Connor could see the riot of roaches on the ceiling. Some of them had fallen off to form another, small pool on the floor just behind Terence’s chair. He wanted to scream and run, but he also knew that would get him dead just as fast. “Joey. Listen to me, we have to get out of here right now.”
“Why aren’t you answering the question, Connor? I need you to look me in the eye and tell me the truth right now. Otherwise I’m gonna’ have to let Terence do the asking, and I don’t think you’re gonna’ like how he asks.”
Just then a call came from the phone that sat on the meeting table. Joey picked it up and said, “Eileen, I’m busy.”
Connor could hear the murmur of the pretty secretary’s voice on the other side, but it was too muted to make out.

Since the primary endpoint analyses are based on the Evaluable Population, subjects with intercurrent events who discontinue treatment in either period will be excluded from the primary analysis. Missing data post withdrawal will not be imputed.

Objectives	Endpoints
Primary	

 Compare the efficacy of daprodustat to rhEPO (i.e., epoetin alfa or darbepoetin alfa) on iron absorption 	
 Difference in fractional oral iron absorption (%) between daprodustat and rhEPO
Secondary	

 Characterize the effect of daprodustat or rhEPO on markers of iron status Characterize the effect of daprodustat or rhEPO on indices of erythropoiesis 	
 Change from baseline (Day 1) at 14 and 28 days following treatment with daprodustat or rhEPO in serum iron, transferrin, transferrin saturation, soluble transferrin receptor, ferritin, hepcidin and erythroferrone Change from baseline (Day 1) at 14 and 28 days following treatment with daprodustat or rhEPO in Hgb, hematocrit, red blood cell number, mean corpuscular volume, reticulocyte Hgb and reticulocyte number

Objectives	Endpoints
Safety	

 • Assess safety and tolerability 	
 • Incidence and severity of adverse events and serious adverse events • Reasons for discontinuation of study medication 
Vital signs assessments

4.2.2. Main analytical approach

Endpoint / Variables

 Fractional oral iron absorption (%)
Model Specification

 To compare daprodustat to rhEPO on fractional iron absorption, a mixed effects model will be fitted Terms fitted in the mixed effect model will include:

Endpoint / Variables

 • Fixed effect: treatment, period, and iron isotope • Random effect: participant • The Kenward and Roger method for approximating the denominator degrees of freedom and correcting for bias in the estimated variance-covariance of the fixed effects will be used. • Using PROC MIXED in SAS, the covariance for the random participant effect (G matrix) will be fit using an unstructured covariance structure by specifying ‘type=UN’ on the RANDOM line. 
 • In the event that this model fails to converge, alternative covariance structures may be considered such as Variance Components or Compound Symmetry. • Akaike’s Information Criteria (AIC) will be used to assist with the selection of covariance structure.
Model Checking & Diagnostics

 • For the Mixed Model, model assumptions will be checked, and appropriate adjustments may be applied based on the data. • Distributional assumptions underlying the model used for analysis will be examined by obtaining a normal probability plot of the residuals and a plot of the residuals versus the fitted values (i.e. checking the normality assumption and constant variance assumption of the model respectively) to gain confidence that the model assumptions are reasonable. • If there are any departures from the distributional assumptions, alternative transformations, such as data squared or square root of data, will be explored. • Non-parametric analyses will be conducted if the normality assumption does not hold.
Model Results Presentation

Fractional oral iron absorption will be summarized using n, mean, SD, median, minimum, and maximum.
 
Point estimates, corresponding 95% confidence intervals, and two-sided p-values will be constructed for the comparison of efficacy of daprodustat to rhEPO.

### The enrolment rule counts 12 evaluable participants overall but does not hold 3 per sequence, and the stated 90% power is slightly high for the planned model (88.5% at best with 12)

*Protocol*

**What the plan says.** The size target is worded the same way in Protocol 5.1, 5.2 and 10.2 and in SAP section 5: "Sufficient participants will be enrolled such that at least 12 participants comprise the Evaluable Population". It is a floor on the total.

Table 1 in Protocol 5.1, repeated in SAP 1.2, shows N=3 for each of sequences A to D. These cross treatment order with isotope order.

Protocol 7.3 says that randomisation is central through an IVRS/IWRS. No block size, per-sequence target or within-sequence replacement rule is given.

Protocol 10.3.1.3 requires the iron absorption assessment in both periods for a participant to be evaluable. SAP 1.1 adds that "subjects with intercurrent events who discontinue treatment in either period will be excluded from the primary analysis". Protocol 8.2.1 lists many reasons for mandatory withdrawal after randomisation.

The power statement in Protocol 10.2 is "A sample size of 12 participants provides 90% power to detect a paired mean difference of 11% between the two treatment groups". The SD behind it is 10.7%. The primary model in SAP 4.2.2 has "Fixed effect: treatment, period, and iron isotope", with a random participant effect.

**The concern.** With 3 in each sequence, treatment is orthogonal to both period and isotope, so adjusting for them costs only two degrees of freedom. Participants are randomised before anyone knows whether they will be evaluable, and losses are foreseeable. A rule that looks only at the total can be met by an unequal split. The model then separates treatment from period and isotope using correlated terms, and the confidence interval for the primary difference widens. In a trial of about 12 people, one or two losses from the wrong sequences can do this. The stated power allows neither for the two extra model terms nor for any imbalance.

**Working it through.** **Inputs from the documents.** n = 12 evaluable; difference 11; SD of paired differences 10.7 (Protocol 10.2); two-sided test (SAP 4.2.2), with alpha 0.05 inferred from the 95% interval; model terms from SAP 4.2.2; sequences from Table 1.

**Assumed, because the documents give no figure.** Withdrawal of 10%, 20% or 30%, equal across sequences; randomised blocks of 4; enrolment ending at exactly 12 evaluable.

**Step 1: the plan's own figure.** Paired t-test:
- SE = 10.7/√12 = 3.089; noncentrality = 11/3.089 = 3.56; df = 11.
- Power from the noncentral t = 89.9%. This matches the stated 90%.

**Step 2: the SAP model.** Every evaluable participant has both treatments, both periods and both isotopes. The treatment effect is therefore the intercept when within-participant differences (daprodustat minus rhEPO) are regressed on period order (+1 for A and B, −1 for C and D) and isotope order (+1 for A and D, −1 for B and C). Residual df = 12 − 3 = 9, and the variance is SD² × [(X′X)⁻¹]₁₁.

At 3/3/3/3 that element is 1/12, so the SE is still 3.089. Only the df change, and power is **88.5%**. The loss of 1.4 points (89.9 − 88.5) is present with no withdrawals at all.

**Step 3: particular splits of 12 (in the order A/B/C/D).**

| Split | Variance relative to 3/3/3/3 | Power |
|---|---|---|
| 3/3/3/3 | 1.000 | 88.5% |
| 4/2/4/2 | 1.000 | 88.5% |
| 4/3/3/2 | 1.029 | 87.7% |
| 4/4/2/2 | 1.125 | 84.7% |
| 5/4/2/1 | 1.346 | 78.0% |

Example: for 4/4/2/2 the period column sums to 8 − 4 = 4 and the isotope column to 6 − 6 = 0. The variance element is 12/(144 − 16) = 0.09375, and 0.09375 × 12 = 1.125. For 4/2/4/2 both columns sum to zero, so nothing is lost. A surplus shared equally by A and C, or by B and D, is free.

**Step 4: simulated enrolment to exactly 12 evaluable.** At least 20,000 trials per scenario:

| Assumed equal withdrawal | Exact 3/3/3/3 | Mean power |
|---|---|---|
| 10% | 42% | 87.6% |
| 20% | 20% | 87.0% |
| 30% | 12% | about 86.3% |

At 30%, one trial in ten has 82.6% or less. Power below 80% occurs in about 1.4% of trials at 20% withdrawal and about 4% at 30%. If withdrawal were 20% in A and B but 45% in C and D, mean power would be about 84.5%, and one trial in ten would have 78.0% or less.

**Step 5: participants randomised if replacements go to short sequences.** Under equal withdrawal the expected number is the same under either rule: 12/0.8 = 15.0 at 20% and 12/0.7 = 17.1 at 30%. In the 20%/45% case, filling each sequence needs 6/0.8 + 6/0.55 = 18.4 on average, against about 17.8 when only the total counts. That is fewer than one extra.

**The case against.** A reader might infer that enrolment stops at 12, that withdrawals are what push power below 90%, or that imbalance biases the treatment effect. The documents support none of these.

“Yeah, mhmmm. Who’s that?”
More murmurs. Connor tried to not look at the alarming overhead image of cockroaches crawling all over each other.
“And he says he saw him there, you’re sure?” He eyed Connor for a moment.
More garbled talk. A cockroach fell from the ceiling onto the floor just behind Terence. It scuttled off and joined the group on the floor.
“Fine. We’ll be right there.” Joey hung up the phone. “Sorry, Connor, that’s business I gotta’ take care of. It won’t take very long, so just sit tight.”
He gestured, and Terence got up with him. Connor hoped the Chopper might see the disturbing pile, but his chair perfectly covered the bugs on the floor. Connor rose as well, “Y’know, I could come along too. I’m sure I could do something to help with your business.”
Joey shot him a dangerous look. “Sit down.” Connor obeyed. “We’ll be back in two shakes, and, when we are, I want to see you sitting right at this spot. Believe me when I say it would be very bad for you if you weren’t.”